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A pun star cometh: A review of Sati Gomwalk’s ‘Garden of Thorns’

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A new collection of poetry shows the many ways in which words can be used or ‘abused’, resulting sometimes in the most intricately-woven work.

Title: Garden of Thorns

Author: Lengshak Sati Gomwalk

Genre: Poetry

Publisher: Ya-Byangs Press

Pages: 78

Reviewer: Bizuum Yadok

In Chinua Achebe’s ‘Arrow of God’, a story was told of a land dispute that arose between Umuaro and Okperi villages. When the debate about the ownership of the land started in Umuaro, members of the community decided on two options: to have a civil negotiation or engage in a war, and these two options were symbolized by chalk (for peace) and palm fronds (for war). To that end, a three-man committee spear-headed by Akukalia, an ill-tempered person, was sent to present the two options before the people of Okperi. As you may guess, if you haven’t read the text, upon arriving Okperi, Akukalia’s tactlessness quickly paved a way for a physical fight with an elder in Okperi and before anyone could come in-between them, gunpowder was fired into Akukalia’s chest.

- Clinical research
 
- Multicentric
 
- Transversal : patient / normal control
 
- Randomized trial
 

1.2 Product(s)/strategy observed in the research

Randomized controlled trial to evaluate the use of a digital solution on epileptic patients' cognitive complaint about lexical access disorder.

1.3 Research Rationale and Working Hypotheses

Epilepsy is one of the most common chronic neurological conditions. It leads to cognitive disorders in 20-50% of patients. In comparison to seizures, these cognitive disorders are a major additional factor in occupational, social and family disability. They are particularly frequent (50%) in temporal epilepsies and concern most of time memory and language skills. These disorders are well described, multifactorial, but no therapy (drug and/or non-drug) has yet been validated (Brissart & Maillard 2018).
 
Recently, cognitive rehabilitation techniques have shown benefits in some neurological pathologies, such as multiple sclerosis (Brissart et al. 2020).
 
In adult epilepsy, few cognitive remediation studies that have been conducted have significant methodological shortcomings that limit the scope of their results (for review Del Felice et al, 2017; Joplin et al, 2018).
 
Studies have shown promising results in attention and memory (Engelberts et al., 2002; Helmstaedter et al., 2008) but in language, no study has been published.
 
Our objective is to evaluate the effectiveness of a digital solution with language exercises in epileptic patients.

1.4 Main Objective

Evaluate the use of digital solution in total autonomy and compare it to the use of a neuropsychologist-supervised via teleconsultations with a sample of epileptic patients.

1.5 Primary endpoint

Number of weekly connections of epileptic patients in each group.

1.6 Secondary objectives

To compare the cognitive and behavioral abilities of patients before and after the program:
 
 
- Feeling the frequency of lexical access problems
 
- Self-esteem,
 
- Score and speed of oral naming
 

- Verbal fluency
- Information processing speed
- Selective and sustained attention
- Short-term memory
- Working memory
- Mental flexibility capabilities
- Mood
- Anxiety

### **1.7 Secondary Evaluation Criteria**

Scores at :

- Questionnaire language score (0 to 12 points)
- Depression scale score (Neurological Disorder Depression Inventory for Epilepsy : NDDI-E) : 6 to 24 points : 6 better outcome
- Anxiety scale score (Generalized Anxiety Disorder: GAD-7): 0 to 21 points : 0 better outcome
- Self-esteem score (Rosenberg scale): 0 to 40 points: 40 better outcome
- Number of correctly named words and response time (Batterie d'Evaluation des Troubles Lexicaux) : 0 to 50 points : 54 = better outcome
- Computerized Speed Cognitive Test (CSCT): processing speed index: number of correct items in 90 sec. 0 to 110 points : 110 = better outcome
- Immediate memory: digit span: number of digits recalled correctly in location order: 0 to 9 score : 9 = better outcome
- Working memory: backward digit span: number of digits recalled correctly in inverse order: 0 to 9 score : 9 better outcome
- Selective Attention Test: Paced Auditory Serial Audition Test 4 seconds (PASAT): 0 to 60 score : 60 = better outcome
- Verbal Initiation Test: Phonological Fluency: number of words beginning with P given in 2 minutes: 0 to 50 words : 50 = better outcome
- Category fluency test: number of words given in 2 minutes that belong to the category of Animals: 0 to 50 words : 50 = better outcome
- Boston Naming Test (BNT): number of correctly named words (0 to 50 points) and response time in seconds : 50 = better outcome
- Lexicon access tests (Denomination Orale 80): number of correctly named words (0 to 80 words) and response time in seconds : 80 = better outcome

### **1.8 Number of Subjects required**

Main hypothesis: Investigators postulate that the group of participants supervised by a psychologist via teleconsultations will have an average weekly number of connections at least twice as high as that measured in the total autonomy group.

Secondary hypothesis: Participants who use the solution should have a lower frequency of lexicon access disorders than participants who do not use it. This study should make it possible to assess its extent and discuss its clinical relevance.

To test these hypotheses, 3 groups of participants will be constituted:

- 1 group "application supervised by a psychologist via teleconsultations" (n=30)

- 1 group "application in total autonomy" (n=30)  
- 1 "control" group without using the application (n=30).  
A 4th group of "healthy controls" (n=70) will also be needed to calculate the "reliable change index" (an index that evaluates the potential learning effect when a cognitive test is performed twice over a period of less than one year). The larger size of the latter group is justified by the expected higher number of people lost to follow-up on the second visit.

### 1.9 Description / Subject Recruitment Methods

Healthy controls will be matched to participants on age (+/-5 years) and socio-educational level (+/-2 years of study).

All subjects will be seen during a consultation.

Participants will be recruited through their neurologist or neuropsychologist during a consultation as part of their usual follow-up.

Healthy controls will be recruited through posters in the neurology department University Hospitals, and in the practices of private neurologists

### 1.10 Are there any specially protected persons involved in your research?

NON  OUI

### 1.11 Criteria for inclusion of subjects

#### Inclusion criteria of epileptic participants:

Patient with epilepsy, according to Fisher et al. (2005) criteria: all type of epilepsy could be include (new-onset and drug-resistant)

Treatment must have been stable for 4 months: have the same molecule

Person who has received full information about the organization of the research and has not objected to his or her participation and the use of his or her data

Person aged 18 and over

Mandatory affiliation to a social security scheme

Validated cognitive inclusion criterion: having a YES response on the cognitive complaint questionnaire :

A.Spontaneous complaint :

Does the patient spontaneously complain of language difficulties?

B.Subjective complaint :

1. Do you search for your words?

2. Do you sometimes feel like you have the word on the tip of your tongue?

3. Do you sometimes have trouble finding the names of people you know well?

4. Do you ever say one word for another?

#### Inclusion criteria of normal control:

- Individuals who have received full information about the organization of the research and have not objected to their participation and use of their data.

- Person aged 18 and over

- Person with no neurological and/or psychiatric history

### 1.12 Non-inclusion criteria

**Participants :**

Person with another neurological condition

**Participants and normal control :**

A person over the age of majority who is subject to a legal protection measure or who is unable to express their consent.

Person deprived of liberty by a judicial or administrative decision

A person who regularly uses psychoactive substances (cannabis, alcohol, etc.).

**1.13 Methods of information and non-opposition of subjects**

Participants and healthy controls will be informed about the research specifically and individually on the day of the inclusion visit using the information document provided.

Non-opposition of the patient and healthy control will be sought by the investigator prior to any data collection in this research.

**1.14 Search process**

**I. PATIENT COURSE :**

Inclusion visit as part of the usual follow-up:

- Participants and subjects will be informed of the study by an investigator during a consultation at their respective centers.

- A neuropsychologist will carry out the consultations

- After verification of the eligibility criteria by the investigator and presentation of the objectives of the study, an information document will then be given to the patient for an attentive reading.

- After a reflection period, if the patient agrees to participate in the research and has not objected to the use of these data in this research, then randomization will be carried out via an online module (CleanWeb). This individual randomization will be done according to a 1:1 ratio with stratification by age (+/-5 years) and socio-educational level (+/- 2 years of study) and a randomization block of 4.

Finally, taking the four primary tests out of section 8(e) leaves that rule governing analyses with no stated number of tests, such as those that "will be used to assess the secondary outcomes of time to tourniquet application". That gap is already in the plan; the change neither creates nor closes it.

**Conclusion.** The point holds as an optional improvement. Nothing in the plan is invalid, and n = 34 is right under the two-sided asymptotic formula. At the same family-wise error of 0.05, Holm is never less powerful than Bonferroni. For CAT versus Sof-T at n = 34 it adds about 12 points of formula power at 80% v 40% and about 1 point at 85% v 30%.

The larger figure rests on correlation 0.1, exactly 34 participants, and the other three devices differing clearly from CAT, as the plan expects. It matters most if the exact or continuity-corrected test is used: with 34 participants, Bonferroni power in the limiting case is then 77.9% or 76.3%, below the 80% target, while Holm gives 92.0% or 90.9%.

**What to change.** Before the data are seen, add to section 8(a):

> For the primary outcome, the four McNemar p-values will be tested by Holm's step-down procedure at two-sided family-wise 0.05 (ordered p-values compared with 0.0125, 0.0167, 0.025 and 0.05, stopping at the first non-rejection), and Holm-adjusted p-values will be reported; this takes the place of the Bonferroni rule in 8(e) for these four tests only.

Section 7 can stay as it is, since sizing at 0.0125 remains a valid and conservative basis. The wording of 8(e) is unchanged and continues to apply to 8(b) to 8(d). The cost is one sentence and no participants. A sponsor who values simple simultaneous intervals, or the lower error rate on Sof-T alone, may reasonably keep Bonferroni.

Neither the chalk nor the palm frond was presented. Consequently, Akukalia’s death would later usher in a wave of reprisal killings in both Umuaro and Okperi until the white man intervened. Now, I brought this anecdote to suggest that a message is as good as its medium or the messenger because if Akukalia had been diplomatic, a peaceful negotiation would have ensued. How, then, does this relate to poetry? One may ask.